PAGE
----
The Steroid Era and the Hall of Fame

The Steroid Era and the Hall of Fame
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The Steroid Era and the Hall of Fame

With the baseball season beginning once again and news that the MLB will extend the Performance Enhancing Drug use suspension to 80 games, one of the hallmark questions in baseball is bound to be argued: Should players from the steroid era, and specifically known steroid users, be elected into the Hall of Fame? According to a Bleacher Report poll, about 53% of sports fans say no. The most fair and logical choice, though, is to let them in. The decision to use steroids is a question of morals; steroids do not make Hall of Fame players alone, and there is still a general unknown element to the steroid era, so it does not make sense for steroid users to be excluded from the Hall of Fame.

One argument that many Hall of Fame voters use to justify their decision for not voting for steroid users is that the choice to use Performance Enhancing Drugs is an immoral one and that those who have made immoral and destructive decisions should not be in the Hall of Fame. Howard Bryant, a Hall of Fame voter, says he will not vote for steroid users because they are “liars and cheaters” and thus have made immoral decisions. The issue with this argument, though, is that players with gaps in their moral judgment have been elected into the Hall of Fame in the past. According to For The Win, an affiliate of USA Today, Tom Yawkey, Gaylord Perry, and Ty Cobb are just three examples of players with gaps in their judgment. Yawkey, who was an owner of the Boston Red Sox, continually pushed throughout his lifetime that baseball be segregated. Perry admitted to doctoring baseballs and Cobb once climbed into the stands during a game to fight a man that had no hands. Perry’s case is most applicable to the steroid argument, as doctoring the baseballs positively affected his performance, just as steroids positively affected Barry Bonds’ performance. Letting in some cheaters and not others is creating a double standard, and the Hall of Fame is not getting rid of Gaylord Perry anytime soon. This only leaves one logical option: allow steroid users into the Hall of Fame. Doctoring the baseball alone did not make Perry a great pitcher and steroids are no different.

When it comes to baseball, strength is not necessarily the most important attribute of a player in order for him to become great. Although it may increase the number of homeruns a player hits, there are still many other aspects to the game such as fielding, base running, and hitting for average rather than power. Even if a player is on steroids and thus is very strong, making good contact with a 90mph fastball is a challenge within itself. Steroids may give players a small advantage, but the talent and the work ethic still need to be there in order for a player to be great all-around. This claim is supported by the fact that plenty of steroid users have never reached the Major Leagues, let alone become a Hall of Fame level player. According to ESPN, “38 minor league players were suspended” in 2005 alone. If steroid players truly made players great on their own, then hypothetically no steroid users would be in the minor leagues, as they would have been promoted to the major leagues because of their steroid-based skill. Of course, since these players were in the minor leagues, steroids could not possibly be the only reason players such as Barry Bonds and Roger Clemens were great.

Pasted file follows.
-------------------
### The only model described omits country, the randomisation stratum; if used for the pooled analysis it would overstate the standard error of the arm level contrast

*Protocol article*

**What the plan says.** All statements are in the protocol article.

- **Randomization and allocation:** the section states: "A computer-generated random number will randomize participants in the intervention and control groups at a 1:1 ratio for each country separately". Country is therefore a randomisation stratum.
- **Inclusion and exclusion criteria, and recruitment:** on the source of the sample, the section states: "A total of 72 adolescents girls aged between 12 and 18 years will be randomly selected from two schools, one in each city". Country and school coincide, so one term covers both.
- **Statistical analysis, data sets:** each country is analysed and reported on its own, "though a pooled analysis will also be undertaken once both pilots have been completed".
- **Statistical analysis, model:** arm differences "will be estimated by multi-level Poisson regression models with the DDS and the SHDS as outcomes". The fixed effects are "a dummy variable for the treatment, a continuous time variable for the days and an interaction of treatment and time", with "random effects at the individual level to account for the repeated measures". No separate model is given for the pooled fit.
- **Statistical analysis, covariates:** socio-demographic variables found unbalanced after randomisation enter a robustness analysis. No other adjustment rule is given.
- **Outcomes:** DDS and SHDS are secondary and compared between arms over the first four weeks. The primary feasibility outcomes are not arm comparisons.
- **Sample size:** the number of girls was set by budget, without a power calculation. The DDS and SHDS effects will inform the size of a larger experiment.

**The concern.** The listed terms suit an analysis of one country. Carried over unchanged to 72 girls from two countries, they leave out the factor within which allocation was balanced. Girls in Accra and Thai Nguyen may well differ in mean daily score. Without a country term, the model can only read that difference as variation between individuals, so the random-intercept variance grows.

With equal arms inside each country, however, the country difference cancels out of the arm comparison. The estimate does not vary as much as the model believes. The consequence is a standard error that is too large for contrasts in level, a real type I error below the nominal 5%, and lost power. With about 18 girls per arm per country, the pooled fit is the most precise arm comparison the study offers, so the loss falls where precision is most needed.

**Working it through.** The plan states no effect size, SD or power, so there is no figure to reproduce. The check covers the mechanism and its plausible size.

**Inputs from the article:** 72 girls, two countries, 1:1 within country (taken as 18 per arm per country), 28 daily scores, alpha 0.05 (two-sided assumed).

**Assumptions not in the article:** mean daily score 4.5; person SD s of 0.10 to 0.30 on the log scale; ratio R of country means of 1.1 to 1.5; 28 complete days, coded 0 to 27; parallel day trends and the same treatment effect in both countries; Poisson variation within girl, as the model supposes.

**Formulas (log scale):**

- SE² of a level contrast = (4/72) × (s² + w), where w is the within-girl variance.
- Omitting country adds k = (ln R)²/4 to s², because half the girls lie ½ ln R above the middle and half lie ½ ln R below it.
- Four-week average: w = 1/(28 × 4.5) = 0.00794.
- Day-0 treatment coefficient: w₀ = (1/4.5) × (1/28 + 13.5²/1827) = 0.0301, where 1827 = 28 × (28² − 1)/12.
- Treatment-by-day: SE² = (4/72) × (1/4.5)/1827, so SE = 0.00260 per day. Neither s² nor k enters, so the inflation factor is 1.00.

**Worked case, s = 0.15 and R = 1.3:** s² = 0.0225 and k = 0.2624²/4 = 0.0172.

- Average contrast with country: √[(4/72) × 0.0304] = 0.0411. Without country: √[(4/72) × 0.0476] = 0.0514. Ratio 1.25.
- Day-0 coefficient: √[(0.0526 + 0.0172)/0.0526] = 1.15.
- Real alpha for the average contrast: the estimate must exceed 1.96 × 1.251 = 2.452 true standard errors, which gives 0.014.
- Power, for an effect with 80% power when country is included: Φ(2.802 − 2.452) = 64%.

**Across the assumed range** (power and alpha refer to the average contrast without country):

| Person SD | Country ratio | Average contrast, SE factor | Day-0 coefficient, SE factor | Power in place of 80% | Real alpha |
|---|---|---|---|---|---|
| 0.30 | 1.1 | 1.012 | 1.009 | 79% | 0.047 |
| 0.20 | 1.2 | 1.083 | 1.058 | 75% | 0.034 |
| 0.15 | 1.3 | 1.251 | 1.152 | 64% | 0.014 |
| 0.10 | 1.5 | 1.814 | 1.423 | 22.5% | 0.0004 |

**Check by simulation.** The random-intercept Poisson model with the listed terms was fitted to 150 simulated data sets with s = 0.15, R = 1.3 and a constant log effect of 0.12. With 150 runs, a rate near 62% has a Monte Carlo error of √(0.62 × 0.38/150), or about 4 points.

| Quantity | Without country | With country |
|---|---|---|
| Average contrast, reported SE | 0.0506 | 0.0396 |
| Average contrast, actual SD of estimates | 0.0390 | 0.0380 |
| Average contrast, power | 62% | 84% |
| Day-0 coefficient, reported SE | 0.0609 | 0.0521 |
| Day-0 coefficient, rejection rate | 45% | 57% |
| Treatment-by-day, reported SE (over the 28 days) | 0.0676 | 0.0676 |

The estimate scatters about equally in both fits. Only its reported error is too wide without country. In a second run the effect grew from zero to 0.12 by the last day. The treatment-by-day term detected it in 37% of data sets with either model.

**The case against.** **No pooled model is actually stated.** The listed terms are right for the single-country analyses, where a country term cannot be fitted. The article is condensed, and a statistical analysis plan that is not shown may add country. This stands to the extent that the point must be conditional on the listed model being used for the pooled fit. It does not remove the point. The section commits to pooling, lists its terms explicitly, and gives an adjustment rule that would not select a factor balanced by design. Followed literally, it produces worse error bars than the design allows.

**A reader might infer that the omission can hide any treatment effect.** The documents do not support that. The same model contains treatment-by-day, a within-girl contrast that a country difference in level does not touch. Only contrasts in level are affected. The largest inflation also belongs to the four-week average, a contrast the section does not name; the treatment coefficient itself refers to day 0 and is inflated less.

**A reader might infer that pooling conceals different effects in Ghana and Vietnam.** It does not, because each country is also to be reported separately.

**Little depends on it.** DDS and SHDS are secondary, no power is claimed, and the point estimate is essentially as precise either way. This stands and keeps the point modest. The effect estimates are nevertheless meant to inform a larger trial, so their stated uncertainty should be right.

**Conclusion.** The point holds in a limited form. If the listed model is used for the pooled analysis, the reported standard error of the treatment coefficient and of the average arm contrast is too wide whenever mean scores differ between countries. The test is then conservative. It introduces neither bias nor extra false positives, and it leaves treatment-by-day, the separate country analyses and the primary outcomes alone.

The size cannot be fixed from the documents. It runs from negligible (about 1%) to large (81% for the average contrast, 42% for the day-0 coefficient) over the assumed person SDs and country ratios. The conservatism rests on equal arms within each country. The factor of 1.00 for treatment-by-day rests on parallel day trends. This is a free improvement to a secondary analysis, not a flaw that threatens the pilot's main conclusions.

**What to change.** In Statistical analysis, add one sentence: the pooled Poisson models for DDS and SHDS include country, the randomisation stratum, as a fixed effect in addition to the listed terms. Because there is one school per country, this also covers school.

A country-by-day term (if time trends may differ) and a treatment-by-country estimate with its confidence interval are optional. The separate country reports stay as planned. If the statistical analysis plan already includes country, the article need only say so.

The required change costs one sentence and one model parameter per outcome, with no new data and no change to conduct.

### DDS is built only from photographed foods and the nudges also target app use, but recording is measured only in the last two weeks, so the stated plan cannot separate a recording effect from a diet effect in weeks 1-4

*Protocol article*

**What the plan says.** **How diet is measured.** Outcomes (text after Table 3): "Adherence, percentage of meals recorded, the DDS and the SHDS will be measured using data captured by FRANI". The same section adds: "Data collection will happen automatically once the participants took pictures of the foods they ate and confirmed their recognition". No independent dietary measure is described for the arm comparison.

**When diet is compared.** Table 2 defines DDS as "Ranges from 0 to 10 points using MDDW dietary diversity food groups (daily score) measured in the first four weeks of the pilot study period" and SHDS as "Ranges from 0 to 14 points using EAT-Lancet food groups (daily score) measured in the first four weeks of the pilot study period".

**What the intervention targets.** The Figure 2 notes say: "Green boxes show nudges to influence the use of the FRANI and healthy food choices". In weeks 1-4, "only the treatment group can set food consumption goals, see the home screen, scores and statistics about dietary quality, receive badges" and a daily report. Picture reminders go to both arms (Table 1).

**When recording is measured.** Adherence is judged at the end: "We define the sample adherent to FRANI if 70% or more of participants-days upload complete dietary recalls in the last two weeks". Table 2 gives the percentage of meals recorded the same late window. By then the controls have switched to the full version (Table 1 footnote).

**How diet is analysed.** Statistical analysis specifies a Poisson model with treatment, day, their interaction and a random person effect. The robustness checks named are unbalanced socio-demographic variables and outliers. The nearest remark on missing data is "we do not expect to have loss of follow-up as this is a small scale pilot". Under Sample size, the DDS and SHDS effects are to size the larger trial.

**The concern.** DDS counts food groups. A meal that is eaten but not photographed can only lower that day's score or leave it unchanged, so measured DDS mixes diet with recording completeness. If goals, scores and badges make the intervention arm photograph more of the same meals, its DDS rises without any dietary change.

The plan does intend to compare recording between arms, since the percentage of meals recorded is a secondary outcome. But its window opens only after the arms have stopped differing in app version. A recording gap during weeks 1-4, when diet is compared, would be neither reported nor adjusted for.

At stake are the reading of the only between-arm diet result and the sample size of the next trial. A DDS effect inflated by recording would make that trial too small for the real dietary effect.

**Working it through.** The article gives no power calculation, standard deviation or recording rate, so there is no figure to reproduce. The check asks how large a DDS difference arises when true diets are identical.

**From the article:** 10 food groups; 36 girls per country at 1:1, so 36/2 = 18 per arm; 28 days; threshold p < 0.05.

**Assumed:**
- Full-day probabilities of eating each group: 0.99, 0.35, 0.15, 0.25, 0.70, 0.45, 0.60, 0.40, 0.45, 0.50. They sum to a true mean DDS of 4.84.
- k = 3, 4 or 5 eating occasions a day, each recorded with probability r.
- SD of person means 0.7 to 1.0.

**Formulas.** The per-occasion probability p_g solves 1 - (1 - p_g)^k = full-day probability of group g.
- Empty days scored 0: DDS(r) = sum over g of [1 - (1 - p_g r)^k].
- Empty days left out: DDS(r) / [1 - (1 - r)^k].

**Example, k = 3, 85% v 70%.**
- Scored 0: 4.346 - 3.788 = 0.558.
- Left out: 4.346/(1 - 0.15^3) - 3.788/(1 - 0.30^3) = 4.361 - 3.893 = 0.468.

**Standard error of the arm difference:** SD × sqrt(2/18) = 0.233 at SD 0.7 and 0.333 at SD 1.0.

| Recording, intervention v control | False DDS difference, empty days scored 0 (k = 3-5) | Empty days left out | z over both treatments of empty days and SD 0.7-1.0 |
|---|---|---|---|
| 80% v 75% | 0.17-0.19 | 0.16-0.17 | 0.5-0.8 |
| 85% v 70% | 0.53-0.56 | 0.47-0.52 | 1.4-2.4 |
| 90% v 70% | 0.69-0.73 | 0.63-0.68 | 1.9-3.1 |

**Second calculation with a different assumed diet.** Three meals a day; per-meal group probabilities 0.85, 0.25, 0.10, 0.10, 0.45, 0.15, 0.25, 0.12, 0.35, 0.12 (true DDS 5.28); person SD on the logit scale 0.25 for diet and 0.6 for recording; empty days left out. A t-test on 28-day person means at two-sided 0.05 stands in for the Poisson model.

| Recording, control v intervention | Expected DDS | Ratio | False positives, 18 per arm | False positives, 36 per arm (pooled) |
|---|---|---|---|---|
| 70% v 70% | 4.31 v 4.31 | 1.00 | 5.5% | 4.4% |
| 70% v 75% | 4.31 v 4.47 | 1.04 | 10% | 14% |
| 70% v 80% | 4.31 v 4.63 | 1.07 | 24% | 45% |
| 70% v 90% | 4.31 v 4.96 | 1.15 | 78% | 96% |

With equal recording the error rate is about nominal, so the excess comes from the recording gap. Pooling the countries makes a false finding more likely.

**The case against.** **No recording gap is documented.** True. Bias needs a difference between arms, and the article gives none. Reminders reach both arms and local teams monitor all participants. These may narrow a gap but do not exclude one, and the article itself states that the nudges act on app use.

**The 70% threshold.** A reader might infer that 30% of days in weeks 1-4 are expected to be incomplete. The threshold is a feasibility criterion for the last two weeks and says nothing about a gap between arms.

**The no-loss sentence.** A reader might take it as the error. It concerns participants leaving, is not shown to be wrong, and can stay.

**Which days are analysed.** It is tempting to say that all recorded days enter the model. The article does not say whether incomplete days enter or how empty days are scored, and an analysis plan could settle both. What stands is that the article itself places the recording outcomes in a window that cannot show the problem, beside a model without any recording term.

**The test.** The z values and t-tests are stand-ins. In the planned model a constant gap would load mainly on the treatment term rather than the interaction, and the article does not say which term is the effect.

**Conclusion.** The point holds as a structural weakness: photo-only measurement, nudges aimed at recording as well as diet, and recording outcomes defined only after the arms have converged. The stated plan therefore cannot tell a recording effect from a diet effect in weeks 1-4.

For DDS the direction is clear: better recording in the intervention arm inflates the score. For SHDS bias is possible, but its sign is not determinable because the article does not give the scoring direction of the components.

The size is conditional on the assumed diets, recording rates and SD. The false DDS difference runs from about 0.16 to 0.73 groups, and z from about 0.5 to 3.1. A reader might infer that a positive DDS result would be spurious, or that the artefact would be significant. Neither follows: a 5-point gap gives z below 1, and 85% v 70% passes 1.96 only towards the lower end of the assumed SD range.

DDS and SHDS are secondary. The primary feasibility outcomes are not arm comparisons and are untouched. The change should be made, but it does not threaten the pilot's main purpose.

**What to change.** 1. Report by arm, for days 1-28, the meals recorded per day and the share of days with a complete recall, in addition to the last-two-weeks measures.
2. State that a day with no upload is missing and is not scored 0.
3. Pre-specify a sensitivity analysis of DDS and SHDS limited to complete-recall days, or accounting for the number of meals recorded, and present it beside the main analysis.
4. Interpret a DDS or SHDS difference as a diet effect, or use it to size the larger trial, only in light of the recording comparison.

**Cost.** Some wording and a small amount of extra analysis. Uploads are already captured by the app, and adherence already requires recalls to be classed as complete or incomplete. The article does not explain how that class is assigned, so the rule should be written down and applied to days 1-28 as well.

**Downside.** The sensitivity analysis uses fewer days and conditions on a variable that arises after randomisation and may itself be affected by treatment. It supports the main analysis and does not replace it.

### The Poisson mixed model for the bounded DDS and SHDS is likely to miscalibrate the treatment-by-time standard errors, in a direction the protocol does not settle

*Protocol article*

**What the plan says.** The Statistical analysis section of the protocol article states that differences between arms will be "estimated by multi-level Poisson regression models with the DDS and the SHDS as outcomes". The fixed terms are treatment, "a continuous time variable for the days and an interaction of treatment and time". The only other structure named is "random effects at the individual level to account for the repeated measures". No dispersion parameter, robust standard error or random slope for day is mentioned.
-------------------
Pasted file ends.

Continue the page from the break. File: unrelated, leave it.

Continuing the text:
Finally, there is still a general unknown element from the steroid era. Many players were suspected to have used steroids, such as Mike Piazza and Jeff Bagwell, even though there is zero evidence supporting this claim. People speculate that these players used steroids just because they were big, strong players that happened to play during the steroid era. Furthermore, some players such as Barry Bonds and Roger Clemens have evidence against them showing they did steroids, yet they actively deny it and have not yet been convicted as guilty. Tom Verducci, a Hall of Fame voter, has stated that his goal when he votes is “to be fair”. It is only fair to give these players a chance to defend themselves or have a chance to be proven innocent. Finally, there probably are and will be players in the Hall of Fame that did cheat, but no one ever knew about it. This might be expected and hence accepted, but if a truly fair Hall of Fame is the goal, everybody would have been equally screened for steroids. Unfortunately, the MLB did not begin to investigate steroids until years after players had begun to use them, thus leaving the option of everyone being equally screened impossible. Allowing all steroid users in is a fair way of voting since there are so many unknown details about who and who did not use steroids.

One possible solution to the issue of whether steroid users should be in the Hall of Fame would be to ignore the use of steroids and just place an asterisk next to all players who played in the steroid era. This would thus take the speculation about unknown details out of Hall of Fame voting while still acknowledging the fact that the statistics of steroid users may be inflated. Although some might argue that allowing steroid users in the Hall of Fame sets a bad example for future players, an 80 game suspension adequately serves that purpose. Eliminating a whole generation of all time great players from baseball history is not good for the game or for its history. Allowing steroid users into the Hall of Fame allows the history of the game to be acknowledged, yet the new suspension system helps to ensure it never happens again. The purpose of the Hall of Fame is to enshrine the greatest players baseball has ever seen. If players like Barry Bonds, Alex Rodriguez, and Roger Clemens are not all-time great players, then no one is. Let them in.

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